Sunday, 20 December 2009

Plucking Hard Work

I woke up to our first dusting of snow. After the initial oh..ah..pretty, it was hot kettles to melt the animals' frozen water troughs and to warm their breakfast bowls. The dogs got extra fat in their breakfast and the sheep and horses some extra hay, to keep them warm on the inside. The sheep had a sheet of ice on their backs - shows what good insulation their in-built wooly jumpers are. And it reminded me that I'm behind on my knitting, as usual.

On the board for today: preparing the Christmas chicken. Our lone surviving meat cockerel started crowing a week ago, and so put himself on the christmas menu. The meat will need a few days to hang in the chiller to improve its flavor and tenderness, so it was a trip to the log pile this morning. I noticed he got in a quick "visit" with some of his lady friends first, which made me smile.

Plucking and bleeding

Singeing the fine feathers
I noticed he didn't lay down as much fat as our more pampered meat chickens, but he did have bigger legs and thighs. I'm interested to see if his varied diet and access to the organic mixed pasture behind the house has added anything to the meat.

ready to hang out and chill (in the chiller!) til Christmas eve

Anyone who plucks birds for a living has my respect and deserves a raise. It took me nearly an hour to pluck and finish one chicken. My fingers are already cracked and painful from the cold weather. Plucking just added insult to injury. Now I must really get on and finish knitting, as the lanolin in the wool is the only thing that seems to properly heal my hands. Spinning is even better. Sheep - bloody marvellous things!

We finished shooting yesterday; now both we and the birds get a break until 26th December, Boxing Day. I've had an invite to go pheasant and duck shooting on Tuesday which I'm looking forward to. It's my first day shooting pheasant this season. No break for their birds!

I helped a lady gun yesterday who is new to driven pheasant shooting. I like helping the women but I wish they weren't all so stunningly beautiful. I feel like the fat, sway back shetland pony in a field of thoroughbreds. Mike's comment is always "Huh. She doesn't look like she could carry a bag of wheat up a steep hill." I'm choosing to take that as a compliment.

Barry and Mike taught me something yesterday and I thought it worth sharing: Tips for selecting a good brace of pheasant for the table:

1) select hens if possible, and cock birds without spurs. Hens make the best eating because they put down more fat than cock birds. Only older, tougher cock birds have spurs.

2) Give the back ribs a gentle squeeze. If it feels "crunchy", it was probably crushed by an over-enthusiastic dog during the retrieve. Choose birds with intact ribs

3) Hold the bird by the neck and give it a shake. Do the legs dangle about? "If they'll never dance again, they're no good for the table". Broken legs can mean shot taken in the abdomen, rupturing the guts. This can taint the meat or worse. Save these for "breasting out" only

And a quick Dulcie update: After making a great recovery from her last injury, she managed to split open her front leg on the first drive of her first full day back at work. Another rogue stick. So it was back to the vets for a GA and some stitches. And another week of antibiotics and bed rest. If she's angling for workman's compensation, she's out of luck, though I am seriously looking into dog armor for her.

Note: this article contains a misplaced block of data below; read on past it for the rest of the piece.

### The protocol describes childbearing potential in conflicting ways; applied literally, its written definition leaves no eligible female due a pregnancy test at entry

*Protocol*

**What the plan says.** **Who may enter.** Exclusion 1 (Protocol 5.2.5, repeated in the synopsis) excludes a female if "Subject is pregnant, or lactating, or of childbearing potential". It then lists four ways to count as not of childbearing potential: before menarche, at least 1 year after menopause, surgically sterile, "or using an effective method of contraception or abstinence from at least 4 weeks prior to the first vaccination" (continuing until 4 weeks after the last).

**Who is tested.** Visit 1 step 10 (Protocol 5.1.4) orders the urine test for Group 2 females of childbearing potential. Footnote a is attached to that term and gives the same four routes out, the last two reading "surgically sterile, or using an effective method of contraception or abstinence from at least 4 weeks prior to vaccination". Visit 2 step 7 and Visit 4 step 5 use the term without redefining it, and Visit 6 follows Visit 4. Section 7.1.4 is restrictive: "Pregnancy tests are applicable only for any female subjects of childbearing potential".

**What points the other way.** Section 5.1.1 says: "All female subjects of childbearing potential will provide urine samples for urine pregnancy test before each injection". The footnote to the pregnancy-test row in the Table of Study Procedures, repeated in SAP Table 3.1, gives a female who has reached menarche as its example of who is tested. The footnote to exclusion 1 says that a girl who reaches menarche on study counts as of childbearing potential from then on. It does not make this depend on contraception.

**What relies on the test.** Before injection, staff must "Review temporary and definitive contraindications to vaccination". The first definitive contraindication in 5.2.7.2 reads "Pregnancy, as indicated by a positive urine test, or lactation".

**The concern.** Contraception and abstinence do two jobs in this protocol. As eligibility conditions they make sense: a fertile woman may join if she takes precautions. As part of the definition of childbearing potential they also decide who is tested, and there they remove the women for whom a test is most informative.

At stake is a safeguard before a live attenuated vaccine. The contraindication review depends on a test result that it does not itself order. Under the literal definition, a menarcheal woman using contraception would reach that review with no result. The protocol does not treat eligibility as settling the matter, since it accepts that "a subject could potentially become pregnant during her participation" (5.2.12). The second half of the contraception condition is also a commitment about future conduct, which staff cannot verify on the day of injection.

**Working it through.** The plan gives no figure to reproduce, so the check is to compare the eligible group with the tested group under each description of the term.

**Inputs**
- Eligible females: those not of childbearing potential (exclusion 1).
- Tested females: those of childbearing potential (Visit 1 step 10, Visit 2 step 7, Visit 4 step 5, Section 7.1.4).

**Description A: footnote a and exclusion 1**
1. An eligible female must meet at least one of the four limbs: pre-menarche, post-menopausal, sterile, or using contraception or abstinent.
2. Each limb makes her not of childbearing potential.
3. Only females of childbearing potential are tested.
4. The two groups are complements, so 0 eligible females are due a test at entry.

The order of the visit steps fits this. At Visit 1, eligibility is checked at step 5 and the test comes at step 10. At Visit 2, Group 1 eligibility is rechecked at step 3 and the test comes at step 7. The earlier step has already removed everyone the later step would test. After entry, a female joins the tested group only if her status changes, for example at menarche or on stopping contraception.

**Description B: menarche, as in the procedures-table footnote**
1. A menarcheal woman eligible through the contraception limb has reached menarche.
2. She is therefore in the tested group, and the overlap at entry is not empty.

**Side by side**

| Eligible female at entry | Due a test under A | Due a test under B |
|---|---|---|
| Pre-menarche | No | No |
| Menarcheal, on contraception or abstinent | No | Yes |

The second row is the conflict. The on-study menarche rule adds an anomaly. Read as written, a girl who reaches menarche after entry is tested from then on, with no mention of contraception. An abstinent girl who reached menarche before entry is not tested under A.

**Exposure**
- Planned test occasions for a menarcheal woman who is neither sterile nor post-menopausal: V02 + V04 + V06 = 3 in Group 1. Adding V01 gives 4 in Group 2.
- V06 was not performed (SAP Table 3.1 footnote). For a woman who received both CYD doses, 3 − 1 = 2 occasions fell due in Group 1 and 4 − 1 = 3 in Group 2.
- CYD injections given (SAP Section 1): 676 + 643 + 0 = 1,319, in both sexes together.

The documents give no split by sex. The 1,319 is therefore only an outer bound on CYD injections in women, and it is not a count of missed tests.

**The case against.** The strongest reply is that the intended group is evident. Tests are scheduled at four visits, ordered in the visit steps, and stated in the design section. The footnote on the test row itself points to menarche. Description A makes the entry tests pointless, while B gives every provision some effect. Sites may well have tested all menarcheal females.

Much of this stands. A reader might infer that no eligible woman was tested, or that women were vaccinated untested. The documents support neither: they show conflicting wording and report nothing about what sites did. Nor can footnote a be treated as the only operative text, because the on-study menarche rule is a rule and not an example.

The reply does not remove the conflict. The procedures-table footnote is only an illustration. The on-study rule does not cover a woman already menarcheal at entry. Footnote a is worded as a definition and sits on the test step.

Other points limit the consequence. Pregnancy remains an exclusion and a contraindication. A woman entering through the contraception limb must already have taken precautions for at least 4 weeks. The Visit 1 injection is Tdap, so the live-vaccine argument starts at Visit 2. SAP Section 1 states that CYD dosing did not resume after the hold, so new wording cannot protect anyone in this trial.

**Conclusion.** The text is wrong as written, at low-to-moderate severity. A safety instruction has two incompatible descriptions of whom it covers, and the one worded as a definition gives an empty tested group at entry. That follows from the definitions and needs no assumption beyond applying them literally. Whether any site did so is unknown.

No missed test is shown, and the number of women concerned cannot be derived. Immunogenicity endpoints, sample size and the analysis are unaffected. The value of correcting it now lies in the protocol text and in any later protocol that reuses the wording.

A very cheery Dulcie in spite of it all


Poppy Cottage said...

Hello my dear. Managed to pick up lots of someone first attempt at spinning and plying when I was rooting through the chariety shops in Lyme yesterday. Looking forward to doing something with it after Christmas. Poor old Dulcie. She seems to be having one of those 'wish I hadn't got up' few days at the moment. Yep take it as a compliment from Mike. I am well behind on ALL Christmas gifts. So haveing a mass crack down today! (she says!!)

Hope to see you soon.

If not Happy Chirstmas to you and Mike and I am so so glad that I have met you, you really are a very special person and I am very proud to think of you as my friend. Gush!!

Paula said...

Don't worry about the looks department- you can hold your own, and I'm sure Mike didn't mean it as a compliment but as his best measure of the ideal woman.

That's a great picture of Dulcie! She looks like a very game girl, and I"m sorry she keeps running into sticks.

Tamar said...

It was our first snow as well, only there was two feet of it. We were conveniently out of town, and it was our neighbor who had to take waterer full of unfrozen water down our 500-foot driveway, shovel a space so she could open the run door, and give the chickens their freedom and a morning drink.

Now, five hours of shoveling later, taking the water out to the coop doesn't seem like such hard work -- but I'm glad I didn't have to come back to a chicken that needed killing and plucking.

Jennifer Montero said...

Colette - You have a gift for finding those treasures, I hope you are managing to find some time to craft etc. Did you get time to sell some things at the craft fair? Bless you for the kind words :-)

Paula - Yes Mike has a unique and refreshing view of women which I appreciate. Dulcie is doing fine, though a friend's dog had the same injury yesterday when we were out shooting. Far too common this time of year.

Tamar - I miss the snow but I don't miss the shoveling. We get an inch and this country grinds to a halt. I still roll my eyes at them with Yankee disdain!

Have your chickens started to get frostbitten combs and wattles yet?

Kevin F. said...

I'm with Mike. I will take a woman who can pull oars with me over one I can just look at any day of the week. If she can hold her own in a debate that counts for double!
Kevin F.

Jennifer Montero said...

Kevin - Nice to hear from a man who appreciates a woman for her brains too!